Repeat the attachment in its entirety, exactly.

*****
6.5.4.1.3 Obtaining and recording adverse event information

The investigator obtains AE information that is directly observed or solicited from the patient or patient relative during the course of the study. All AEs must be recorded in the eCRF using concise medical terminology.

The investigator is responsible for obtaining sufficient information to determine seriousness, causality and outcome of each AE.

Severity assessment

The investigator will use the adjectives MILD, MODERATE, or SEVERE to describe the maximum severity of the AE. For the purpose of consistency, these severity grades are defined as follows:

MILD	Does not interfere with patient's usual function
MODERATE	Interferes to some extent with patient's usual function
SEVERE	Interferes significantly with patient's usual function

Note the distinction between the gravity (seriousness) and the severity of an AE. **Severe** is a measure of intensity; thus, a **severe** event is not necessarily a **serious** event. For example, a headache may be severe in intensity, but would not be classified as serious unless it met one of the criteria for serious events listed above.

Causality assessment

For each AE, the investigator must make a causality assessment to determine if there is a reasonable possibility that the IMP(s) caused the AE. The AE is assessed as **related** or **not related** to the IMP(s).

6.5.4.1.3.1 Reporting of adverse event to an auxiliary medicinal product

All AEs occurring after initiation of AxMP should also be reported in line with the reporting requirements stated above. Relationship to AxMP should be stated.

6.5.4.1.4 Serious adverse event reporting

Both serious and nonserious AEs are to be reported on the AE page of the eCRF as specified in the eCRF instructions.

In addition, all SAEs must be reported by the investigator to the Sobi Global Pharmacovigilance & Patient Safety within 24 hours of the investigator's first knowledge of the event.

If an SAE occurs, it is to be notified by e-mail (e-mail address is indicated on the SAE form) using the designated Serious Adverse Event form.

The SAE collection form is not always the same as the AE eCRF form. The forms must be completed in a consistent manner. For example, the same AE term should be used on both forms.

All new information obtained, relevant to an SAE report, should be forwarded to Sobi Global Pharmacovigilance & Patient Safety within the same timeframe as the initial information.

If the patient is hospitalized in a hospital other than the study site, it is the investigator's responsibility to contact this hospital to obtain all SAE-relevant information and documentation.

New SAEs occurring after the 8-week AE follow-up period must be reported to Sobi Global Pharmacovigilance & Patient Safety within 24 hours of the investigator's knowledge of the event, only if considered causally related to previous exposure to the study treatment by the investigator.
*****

6.5.4.1.3 Obtaining and recording adverse event information

The investigator obtains AE information that is directly observed or solicited from the patient or patient relative during the course of the study. All AEs must be recorded in the eCRF using concise medical terminology.

The investigator is responsible for obtaining sufficient information to determine seriousness, causality and outcome of each AE.

Severity assessment

The investigator will use the adjectives MILD, MODERATE, or SEVERE to describe the maximum severity of the AE. For the purpose of consistency, these severity grades are defined as follows:

MILD	Does not interfere with patient's usual function
MODERATE	Interferes to some extent with patient's usual function
SEVERE	Interferes significantly with patient's usual function

Note the distinction between the gravity (seriousness) and the severity of an AE. **Severe** is a measure of intensity; thus, a **severe** event is not necessarily a **serious** event. For example, a headache may be severe in intensity, but would not be classified as serious unless it met one of the criteria for serious events listed above.

Causality assessment

For each AE, the investigator must make a causality assessment to determine if there is a reasonable possibility that the IMP(s) caused the AE. The AE is assessed as **related** or **not related** to the IMP(s).

6.5.4.1.3.1 Reporting of adverse event to an auxiliary medicinal product

All AEs occurring after initiation of AxMP should also be reported in line with the reporting requirements stated above. Relationship to AxMP should be stated.

6.5.4.1.4 Serious adverse event reporting

Both serious and nonserious AEs are to be reported on the AE page of the eCRF as specified in the eCRF instructions.

In addition, all SAEs must be reported by the investigator to the Sobi Global Pharmacovigilance & Patient Safety within 24 hours of the investigator's first knowledge of the event.

If an SAE occurs, it is to be notified by e-mail (e-mail address is indicated on the SAE form) using the designated Serious Adverse Event form.

The SAE collection form is not always the same as the AE eCRF form. The forms must be completed in a consistent manner. For example, the same AE term should be used on both forms.

All new information obtained, relevant to an SAE report, should be forwarded to Sobi Global Pharmacovigilance & Patient Safety within the same timeframe as the initial information.

If the patient is hospitalized in a hospital other than the study site, it is the investigator's responsibility to contact this hospital to obtain all SAE-relevant information and documentation.

New SAEs occurring after the 8-week AE follow-up period must be reported to Sobi Global Pharmacovigilance & Patient Safety within 24 hours of the investigator's knowledge of the event, only if considered causally related to previous exposure to the study treatment by the investigator.